The weather is (finally!) warming up and you want to be sure that your car heating and cooling system can keep up with the increase in temperature. Especially the cooling. Outsiders may associate New England with cold weather, but those of us who live here know how hot it can get in the summer. Take it from someone who spent two summers with a broken A/C compressor, rolling the windows down only does so much. So before the weather gets too warm, bring your car over to Mike Brailey’s Auto Service to have your car heating and cooling system checked to ensure that it can keep you cool all summer.
Here’s a quick overview of the high-pressure elements of your car’s air conditioning system.
So refrigerant is not exactly a part, but it is the first step in your car’s A/C system. Most vehicles use the refrigerant gas R134A, commonly known as Freon. Older cars used a refrigerant gas called R12, which is now banned in the U.S. because it is a high pollutant. Any older cars that are designed to work with R12 will need to be retrofitted to work with R134A.
The compressor is one of the many parts attached to the serpentine belt. If that belt breaks, more than just your A/C will stop working. The compressor is the first part of your A/C that can break and keep you from keeping cool. It’s a pump that draws in the refrigerant gas and compresses it. Perhaps counterintuitively, compressing the refrigerant makes it very hot. The cooling happens next in the condenser.
This is where the cooling happens. In the condenser, outside air passes over a series of coils and removes heat from the condensed gas causing it to condense into a cool liquid. There are two types of condensers, parallel and serpentine. A parallel condenser needs to be replaced if it fails. You can flush a serpentine condenser if it stops working.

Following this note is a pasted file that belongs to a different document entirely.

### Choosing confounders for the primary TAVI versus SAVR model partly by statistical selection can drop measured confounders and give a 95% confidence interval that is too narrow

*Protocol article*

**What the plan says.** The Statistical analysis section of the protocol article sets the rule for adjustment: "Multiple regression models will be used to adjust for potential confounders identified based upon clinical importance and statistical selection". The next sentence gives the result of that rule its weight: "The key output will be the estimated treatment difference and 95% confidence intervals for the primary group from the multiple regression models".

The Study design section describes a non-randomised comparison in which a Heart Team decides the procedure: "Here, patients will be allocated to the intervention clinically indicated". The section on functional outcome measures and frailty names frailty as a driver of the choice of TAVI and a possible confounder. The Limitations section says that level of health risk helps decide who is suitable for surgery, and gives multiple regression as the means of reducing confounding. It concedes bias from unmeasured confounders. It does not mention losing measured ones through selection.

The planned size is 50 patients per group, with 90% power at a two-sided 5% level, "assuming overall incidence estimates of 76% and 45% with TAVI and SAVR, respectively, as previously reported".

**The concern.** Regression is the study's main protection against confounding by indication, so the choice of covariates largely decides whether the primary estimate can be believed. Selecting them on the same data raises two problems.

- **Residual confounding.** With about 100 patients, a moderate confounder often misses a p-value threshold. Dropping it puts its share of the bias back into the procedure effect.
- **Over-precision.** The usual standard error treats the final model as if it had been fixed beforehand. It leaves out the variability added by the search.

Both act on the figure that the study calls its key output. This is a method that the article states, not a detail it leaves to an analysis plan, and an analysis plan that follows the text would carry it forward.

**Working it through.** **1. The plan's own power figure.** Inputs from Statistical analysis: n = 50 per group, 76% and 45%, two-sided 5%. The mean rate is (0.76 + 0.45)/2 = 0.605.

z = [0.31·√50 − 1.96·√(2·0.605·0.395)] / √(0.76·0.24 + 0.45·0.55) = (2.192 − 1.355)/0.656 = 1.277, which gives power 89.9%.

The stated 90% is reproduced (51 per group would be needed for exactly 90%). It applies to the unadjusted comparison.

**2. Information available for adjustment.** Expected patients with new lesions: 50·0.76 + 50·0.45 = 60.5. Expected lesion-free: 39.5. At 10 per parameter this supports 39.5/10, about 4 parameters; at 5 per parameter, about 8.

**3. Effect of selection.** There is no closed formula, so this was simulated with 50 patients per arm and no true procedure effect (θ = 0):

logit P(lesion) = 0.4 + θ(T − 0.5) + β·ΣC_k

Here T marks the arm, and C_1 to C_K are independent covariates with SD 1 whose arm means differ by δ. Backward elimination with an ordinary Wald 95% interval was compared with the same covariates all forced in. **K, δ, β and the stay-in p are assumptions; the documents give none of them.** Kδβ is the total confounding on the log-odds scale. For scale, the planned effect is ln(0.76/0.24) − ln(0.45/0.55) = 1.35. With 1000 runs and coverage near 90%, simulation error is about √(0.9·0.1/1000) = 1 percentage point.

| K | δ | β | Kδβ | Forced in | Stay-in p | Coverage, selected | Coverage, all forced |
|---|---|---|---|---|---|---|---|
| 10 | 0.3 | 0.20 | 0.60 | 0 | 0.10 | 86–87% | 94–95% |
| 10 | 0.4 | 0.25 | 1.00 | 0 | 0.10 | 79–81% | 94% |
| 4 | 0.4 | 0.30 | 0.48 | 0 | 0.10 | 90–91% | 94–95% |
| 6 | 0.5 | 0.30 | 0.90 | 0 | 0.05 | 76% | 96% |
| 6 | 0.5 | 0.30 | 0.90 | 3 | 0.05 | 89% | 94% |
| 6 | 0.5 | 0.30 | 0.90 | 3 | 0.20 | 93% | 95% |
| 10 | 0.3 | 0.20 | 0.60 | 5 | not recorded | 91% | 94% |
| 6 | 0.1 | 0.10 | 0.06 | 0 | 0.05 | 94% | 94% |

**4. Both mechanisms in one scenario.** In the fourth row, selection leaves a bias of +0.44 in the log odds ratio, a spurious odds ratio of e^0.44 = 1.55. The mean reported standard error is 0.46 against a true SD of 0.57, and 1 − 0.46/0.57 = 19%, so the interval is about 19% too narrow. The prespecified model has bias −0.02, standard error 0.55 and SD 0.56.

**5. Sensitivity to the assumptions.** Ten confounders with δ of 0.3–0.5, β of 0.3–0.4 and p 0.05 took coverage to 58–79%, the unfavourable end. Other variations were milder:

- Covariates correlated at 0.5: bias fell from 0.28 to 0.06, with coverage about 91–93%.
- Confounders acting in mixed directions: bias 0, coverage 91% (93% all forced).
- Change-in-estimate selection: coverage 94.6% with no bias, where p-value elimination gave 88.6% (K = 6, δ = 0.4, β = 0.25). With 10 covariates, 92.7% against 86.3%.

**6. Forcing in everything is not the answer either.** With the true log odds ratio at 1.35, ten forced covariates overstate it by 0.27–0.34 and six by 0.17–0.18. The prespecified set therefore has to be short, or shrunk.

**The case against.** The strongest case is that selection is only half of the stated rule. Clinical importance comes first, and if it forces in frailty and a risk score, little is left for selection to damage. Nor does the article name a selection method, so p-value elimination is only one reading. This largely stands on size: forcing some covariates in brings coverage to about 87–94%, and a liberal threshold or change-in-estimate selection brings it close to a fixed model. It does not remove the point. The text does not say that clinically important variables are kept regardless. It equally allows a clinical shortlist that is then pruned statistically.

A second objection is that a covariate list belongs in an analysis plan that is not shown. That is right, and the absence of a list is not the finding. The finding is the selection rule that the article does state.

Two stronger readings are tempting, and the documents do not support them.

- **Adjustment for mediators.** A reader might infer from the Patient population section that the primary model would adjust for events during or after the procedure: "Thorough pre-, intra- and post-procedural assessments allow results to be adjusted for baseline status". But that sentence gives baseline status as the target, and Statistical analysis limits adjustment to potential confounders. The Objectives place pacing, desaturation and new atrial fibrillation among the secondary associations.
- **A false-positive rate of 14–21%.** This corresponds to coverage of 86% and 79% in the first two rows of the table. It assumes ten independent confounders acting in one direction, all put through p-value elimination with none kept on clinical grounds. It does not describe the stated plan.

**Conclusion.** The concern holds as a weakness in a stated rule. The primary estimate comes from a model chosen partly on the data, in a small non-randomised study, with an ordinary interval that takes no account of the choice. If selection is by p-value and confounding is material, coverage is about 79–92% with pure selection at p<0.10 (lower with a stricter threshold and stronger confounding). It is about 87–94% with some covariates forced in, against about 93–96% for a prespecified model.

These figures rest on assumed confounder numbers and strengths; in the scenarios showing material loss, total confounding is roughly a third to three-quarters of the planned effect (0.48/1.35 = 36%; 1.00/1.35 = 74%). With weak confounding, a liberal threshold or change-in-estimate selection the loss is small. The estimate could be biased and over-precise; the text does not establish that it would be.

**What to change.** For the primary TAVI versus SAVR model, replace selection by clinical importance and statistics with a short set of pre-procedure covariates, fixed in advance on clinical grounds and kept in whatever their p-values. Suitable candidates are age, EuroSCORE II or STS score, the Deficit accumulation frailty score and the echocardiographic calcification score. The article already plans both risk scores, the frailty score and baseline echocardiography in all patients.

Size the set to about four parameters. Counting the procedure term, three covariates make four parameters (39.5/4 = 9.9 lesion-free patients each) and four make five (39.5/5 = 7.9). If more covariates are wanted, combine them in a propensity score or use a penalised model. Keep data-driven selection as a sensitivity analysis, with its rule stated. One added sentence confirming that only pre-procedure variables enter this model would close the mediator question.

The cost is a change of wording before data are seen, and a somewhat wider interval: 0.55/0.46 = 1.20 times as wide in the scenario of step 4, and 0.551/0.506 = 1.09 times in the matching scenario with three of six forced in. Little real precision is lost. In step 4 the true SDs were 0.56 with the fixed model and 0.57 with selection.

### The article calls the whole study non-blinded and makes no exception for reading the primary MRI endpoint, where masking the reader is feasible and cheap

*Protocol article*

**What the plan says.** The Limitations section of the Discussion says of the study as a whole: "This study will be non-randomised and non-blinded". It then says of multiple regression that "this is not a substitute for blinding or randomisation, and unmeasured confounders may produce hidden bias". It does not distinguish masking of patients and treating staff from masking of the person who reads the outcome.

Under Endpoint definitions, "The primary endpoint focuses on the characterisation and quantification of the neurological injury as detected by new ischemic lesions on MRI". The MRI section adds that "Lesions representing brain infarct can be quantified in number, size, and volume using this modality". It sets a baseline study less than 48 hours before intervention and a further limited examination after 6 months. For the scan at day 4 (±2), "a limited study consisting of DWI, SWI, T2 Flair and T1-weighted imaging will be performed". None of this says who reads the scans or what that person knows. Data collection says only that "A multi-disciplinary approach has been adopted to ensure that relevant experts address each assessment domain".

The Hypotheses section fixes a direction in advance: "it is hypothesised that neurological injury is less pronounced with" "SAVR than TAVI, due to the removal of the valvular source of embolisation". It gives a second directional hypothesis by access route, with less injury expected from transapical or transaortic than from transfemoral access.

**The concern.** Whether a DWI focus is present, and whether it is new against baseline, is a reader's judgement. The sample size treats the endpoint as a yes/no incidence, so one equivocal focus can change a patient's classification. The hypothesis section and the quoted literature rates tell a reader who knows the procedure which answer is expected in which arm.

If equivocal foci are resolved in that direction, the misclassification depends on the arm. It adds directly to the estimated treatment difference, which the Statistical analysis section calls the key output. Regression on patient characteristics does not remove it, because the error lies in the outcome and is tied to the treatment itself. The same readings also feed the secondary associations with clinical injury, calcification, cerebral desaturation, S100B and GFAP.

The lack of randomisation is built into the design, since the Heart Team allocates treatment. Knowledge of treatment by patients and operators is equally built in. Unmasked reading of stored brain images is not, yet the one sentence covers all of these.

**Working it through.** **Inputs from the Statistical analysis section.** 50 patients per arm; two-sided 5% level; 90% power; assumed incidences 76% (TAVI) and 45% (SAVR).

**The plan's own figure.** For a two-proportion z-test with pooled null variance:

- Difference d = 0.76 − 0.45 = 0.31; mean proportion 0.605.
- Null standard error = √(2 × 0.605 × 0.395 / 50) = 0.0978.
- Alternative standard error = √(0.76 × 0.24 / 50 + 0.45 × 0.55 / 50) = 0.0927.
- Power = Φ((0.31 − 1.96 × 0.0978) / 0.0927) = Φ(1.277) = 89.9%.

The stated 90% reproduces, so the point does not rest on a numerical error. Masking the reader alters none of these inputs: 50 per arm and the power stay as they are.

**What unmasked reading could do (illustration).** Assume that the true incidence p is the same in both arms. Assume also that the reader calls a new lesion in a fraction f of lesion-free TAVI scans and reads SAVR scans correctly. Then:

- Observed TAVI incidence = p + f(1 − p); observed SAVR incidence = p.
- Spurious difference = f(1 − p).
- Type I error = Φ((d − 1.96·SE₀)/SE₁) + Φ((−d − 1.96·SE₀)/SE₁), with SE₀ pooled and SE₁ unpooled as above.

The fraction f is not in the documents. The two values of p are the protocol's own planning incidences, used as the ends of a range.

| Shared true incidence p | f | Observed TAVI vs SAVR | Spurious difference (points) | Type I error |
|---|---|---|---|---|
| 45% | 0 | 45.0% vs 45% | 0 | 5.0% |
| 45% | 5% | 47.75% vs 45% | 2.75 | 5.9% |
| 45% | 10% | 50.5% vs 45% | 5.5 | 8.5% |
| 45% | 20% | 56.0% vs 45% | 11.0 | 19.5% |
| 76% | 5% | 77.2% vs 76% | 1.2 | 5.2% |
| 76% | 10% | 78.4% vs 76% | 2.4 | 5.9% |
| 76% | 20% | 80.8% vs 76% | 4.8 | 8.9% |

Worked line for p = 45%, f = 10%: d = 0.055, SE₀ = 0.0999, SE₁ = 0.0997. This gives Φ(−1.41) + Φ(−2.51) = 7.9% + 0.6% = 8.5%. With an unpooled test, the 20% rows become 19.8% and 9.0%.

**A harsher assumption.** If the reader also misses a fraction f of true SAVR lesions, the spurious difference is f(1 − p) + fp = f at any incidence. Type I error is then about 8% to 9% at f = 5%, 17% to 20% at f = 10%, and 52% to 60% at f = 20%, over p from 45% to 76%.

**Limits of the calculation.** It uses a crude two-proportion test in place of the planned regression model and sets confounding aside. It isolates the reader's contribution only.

The last stage of the high-pressure end of your car’s A/C is the receiver-drier. Before the refrigerant can move to the evaporator, any water that may have made its way in needs to be removed. If water stays in and forms ice crystals, it can damage the A/C system. The receiver-drier contains a desiccant that attracts water and removes it from the refrigerant.
Car Heating and Cooling Maintenance at Mike Brailey’s Auto
After the receiver-drier, the refrigerant moves on to the low-pressure elements of the A/C that evaporate it and blow cold air into the cabin of your car. The process involves a few more steps, but let us worry about that. Before spring turns into summer, come to Mike Brailey’s Auto Service to have your car heating and cooling system checked. You’ll be glad you did the next time you’re stuck in traffic on a hot day.